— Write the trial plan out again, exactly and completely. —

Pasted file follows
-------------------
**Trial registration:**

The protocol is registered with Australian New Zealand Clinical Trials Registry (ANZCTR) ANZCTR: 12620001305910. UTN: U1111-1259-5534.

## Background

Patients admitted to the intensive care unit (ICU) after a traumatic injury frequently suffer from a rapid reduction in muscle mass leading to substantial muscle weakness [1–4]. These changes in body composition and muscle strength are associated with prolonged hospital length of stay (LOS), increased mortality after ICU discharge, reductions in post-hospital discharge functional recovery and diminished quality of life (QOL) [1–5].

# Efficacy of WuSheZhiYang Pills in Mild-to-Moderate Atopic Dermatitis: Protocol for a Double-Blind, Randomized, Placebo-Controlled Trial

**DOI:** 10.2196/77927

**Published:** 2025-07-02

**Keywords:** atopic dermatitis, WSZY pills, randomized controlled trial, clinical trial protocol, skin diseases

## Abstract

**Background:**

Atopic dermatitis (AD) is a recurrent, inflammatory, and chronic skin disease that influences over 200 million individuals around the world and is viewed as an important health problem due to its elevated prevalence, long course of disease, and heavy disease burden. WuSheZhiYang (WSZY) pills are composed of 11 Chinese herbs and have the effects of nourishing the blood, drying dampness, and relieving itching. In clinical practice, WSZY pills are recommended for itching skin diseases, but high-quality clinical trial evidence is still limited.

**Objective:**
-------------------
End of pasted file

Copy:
**Trial registration:**

The protocol is registered with Australian New Zealand Clinical Trials Registry (ANZCTR) ANZCTR: 12620001305910. UTN: U1111-1259-5534.

## Background

Patients admitted to the intensive care unit (ICU) after a traumatic injury frequently suffer from a rapid reduction in muscle mass leading to substantial muscle weakness [1–4]. These changes in body composition and muscle strength are associated with prolonged hospital length of stay (LOS), increased mortality after ICU discharge, reductions in post-hospital discharge functional recovery and diminished quality of life (QOL) [1–5].

# Efficacy of WuSheZhiYang Pills in Mild-to-Moderate Atopic Dermatitis: Protocol for a Double-Blind, Randomized, Placebo-Controlled Trial

**DOI:** 10.2196/77927

**Published:** 2025-07-02

**Keywords:** atopic dermatitis, WSZY pills, randomized controlled trial, clinical trial protocol, skin diseases

## Abstract

**Background:**

Atopic dermatitis (AD) is a recurrent, inflammatory, and chronic skin disease that influences over 200 million individuals around the world and is viewed as an important health problem due to its elevated prevalence, long course of disease, and heavy disease burden. WuSheZhiYang (WSZY) pills are composed of 11 Chinese herbs and have the effects of nourishing the blood, drying dampness, and relieving itching. In clinical practice, WSZY pills are recommended for itching skin diseases, but high-quality clinical trial evidence is still limited.

**Objective:**